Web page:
Wittich said Ampere’s channel roster has been “growing pretty fast” and now includes the likes of 2CRSI, Avantek Computer, Equuus Compute Solutions, Exxact, Thinkmate and others.

“We’ve gotten to that point now where we have broad enough demand that the channel piece is really important,” he said.

256-Core AmpereOne CPU Set For Next Year

Ampere revealed that it plans to release new versions of its AmpereOne server CPU next year that will scale up to 256 cores and use TSMC’s 3-nanometer manufacturing process.

“It’s all sitting over at TSMC now, and we’ll see that next year,” Wittich said.

The company debuted AmpereOne last year as a custom CPU design that maxed out at 192 cores and is compatible with the Arm instruction set architecture, a departure from its earlier Ampere Altra CPUs that use Arm’s off-the-shelf Neoverse chip designs.

Wittich said the existing server platform for AmpereOne will support the new models coming out next year and added that the new models will support 12 channels of memory.

“Those will push core count, overall performance, performance-per-core, performance-per-watt. All those things will increase a lot with that product,” he said.

The company also plans to introduce new versions of its existing AmpereOne design that will expand to 12 memory channels later this year from its initial eight channels.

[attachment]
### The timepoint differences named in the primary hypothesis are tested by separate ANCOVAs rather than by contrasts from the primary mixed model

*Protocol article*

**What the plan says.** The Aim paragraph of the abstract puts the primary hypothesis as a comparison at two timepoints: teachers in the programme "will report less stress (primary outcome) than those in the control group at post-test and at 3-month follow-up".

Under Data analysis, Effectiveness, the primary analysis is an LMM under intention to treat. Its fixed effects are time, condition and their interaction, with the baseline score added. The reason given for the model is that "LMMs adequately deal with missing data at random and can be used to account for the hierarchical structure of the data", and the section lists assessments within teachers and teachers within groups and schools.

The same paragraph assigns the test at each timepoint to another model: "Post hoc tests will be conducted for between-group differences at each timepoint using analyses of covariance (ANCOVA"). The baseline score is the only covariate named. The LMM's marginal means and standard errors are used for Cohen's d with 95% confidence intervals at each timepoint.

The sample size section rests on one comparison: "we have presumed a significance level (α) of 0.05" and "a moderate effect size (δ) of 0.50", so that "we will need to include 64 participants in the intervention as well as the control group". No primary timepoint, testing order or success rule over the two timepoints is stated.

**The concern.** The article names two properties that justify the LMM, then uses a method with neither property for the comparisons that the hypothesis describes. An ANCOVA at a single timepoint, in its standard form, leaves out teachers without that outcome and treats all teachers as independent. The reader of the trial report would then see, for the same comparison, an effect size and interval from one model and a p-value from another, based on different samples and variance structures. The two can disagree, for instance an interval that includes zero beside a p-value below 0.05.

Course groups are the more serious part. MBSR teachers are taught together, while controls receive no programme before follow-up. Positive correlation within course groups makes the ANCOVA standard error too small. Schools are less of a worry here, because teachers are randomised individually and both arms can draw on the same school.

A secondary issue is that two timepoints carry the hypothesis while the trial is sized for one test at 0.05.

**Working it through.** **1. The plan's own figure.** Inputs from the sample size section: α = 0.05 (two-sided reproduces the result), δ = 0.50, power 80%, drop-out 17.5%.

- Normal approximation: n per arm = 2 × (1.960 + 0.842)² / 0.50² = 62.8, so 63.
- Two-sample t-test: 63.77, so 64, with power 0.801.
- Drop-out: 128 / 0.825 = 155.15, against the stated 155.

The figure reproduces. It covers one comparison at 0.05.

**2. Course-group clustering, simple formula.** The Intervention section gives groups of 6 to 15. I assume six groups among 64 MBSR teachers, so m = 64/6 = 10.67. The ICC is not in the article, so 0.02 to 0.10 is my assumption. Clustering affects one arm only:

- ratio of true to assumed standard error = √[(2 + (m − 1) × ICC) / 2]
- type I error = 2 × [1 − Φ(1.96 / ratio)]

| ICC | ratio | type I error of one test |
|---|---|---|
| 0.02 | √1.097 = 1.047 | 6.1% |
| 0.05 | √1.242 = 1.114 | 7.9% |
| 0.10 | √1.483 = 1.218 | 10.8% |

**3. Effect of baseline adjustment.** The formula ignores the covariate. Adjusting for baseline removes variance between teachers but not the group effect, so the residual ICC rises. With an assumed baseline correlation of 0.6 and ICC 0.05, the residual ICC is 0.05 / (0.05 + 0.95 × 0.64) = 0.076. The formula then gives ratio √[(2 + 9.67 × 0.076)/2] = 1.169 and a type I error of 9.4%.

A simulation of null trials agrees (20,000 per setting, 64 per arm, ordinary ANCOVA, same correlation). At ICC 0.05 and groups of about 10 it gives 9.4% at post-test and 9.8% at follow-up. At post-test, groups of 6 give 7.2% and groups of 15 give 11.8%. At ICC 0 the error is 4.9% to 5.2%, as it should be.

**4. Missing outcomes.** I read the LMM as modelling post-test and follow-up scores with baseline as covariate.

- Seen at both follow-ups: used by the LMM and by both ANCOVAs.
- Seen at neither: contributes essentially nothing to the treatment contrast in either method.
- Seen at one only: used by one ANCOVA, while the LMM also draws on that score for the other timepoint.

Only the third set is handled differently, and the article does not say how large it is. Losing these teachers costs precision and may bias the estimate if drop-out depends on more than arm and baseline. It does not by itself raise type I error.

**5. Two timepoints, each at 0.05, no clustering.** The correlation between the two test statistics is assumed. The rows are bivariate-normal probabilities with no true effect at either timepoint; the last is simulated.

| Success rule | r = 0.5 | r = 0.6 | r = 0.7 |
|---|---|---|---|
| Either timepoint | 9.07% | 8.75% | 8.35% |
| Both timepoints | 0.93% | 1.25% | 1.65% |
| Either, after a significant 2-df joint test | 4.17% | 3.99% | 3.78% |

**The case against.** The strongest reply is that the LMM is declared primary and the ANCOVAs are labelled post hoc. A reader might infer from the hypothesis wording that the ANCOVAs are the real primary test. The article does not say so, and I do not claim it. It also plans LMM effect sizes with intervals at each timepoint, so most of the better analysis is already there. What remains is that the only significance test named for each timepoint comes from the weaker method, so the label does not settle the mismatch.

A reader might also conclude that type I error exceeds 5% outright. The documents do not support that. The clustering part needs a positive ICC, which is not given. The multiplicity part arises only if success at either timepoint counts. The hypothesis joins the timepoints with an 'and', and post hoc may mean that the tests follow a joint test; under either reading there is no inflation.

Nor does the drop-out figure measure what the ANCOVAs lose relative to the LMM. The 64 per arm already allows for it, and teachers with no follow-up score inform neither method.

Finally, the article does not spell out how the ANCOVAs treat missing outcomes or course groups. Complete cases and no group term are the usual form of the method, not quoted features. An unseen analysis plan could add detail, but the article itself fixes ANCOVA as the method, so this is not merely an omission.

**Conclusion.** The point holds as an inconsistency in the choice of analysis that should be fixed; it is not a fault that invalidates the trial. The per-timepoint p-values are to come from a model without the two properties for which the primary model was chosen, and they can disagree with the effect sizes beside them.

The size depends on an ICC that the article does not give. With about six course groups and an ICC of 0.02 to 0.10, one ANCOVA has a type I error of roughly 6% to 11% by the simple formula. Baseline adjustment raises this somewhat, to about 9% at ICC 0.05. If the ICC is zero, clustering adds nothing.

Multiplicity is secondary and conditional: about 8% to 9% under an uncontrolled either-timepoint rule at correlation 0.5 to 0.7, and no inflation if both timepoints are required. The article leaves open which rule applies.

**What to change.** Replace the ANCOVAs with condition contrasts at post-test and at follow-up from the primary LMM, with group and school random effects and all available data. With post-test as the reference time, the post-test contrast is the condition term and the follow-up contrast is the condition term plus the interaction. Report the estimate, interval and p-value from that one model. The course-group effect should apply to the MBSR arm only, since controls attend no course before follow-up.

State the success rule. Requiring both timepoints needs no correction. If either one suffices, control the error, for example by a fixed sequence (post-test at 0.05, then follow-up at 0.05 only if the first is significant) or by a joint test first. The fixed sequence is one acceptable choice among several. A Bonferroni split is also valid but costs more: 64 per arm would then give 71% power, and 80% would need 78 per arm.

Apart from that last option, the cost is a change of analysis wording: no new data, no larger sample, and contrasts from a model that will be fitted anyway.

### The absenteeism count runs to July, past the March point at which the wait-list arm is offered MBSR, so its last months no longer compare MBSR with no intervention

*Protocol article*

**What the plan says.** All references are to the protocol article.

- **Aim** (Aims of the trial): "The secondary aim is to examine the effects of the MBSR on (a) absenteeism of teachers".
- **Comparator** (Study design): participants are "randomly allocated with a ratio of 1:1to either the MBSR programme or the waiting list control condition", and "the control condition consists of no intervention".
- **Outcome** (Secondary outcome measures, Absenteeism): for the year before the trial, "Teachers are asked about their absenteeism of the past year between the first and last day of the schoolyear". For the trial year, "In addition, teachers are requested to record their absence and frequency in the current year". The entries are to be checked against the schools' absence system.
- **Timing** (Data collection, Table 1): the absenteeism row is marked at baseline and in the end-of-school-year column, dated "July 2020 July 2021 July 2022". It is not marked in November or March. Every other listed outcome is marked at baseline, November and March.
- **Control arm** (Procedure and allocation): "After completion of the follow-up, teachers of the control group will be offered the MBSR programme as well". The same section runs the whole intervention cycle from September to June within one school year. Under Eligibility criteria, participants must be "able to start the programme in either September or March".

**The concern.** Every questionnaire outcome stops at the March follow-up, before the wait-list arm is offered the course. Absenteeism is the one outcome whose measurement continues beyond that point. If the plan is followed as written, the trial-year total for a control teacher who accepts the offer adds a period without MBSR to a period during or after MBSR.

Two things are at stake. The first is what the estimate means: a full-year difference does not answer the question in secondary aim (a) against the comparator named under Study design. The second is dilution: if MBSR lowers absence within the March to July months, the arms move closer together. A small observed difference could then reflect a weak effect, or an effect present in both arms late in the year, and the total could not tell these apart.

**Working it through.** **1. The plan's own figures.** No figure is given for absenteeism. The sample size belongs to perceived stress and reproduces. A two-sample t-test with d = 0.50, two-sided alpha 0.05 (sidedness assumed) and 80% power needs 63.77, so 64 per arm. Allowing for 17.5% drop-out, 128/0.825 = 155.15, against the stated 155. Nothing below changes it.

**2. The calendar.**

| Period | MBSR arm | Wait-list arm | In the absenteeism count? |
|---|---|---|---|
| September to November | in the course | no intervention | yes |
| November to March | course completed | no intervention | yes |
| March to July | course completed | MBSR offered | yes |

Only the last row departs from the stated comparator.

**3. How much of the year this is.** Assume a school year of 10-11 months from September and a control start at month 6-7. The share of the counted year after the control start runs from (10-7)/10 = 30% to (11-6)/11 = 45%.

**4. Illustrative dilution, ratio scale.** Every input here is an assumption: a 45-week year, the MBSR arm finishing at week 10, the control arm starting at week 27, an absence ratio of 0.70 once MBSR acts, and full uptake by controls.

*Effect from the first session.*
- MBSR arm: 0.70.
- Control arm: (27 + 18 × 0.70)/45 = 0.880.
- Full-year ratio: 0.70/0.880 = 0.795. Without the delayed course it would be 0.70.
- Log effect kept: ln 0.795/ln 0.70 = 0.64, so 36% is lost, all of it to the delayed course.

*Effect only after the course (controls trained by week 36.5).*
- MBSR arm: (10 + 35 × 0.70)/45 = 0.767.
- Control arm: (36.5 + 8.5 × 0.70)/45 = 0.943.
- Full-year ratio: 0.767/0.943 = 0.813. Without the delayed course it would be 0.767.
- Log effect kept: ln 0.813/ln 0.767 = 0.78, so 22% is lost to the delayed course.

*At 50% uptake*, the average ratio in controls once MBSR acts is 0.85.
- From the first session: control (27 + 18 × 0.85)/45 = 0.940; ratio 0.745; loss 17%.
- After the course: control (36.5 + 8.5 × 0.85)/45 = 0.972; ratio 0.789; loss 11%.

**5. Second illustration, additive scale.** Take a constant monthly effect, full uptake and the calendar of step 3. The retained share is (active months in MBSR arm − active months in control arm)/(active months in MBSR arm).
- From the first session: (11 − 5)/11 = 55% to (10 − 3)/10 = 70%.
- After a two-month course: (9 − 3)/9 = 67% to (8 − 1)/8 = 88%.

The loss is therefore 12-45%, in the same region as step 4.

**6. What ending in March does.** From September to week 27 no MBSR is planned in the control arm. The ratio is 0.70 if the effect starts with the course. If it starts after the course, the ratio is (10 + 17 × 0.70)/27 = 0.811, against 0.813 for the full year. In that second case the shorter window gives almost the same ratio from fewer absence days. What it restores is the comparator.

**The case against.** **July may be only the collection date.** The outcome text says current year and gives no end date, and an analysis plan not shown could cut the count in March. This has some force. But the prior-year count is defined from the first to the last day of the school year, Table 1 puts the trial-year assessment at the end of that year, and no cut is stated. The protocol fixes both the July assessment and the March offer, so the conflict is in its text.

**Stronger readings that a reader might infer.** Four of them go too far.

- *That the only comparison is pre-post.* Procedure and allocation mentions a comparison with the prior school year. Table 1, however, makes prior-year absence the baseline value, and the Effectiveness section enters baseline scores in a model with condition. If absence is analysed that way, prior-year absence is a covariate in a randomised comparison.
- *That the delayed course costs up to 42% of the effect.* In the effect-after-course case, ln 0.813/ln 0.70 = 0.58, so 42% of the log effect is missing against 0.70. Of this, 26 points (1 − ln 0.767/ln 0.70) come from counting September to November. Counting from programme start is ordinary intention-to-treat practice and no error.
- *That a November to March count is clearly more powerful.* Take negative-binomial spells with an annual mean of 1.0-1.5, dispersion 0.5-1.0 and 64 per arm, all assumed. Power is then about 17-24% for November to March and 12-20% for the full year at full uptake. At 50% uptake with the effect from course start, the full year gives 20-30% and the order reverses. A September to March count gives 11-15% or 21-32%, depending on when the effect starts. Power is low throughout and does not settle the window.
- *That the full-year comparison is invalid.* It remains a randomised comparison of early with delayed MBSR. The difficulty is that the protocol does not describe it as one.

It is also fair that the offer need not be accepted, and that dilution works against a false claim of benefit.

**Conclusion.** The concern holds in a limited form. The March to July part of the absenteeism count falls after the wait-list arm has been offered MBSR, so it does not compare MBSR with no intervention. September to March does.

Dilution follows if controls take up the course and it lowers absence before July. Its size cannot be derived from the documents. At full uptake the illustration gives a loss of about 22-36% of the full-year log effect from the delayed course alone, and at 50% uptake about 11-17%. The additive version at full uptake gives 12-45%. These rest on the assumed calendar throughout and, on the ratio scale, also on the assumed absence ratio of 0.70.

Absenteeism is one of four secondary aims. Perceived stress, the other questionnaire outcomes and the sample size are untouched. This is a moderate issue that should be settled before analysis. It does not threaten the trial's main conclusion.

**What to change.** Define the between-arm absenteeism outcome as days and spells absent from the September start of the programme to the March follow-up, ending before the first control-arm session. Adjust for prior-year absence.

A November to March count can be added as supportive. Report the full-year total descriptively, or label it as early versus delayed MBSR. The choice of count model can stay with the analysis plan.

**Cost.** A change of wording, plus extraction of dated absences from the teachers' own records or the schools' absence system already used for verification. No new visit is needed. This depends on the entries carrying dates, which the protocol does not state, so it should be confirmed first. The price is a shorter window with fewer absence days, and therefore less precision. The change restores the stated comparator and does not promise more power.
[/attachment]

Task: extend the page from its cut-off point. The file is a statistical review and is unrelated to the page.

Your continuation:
New Partnership With Qualcomm On AI Inference Solution

Another major announcement from Ampere on Thursday is its plan to release a joint solution with Qualcomm that handles AI inference for large language models.

The joint solution will include a Supermicro server that’s equipped with Ampere CPUs—Ampere Altra or AmpereOne—and Qualcomm’s Cloud AI 100 accelerator chips.

Wittich said the joint solution is intended to give business an “easily deployable solution” that offers efficient inferencing computing for large language models that vary greatly in size.

“While we’ve got great performance for inferencing on CPUs […] as you get into the hundreds of billions of parameter models, you might want a different solution that scales out to more and more compute. This serves that need,” he said.

New AmpereOne Features Enables Higher But Predictable Frequencies

Among Ampere’s other disclosures was the announcement of two features that existing within select AmpereOne models: FlexSpeed and FlexSKU.

While FlexSpeed is about enabling the processor to temporarily increase its frequency where there is available power budget: FlexSKU is about enabling multiple, user-defined core count and frequency combinations that can help data centers optimize for density or performance-per-core.

Wittich said what separates FlexSpeed from a feature like Intel’s Turbo Boost Technology is that it enables the processor to operate at a higher but predictable frequency.

“This is for when you’re not really consuming all the power, whether because you’re at low utilization or you have an app that doesn’t really have a lot of compute needs. You can run at a higher frequency with more performance,” he said.

FlexSKU is a “similar idea but a different use case,” according to Wittich.

“We do have customers that say, ‘well, I do have a set of applications that I would love to be able to run at higher frequencies in a predictable way when I don’t really need all the cores,” he said.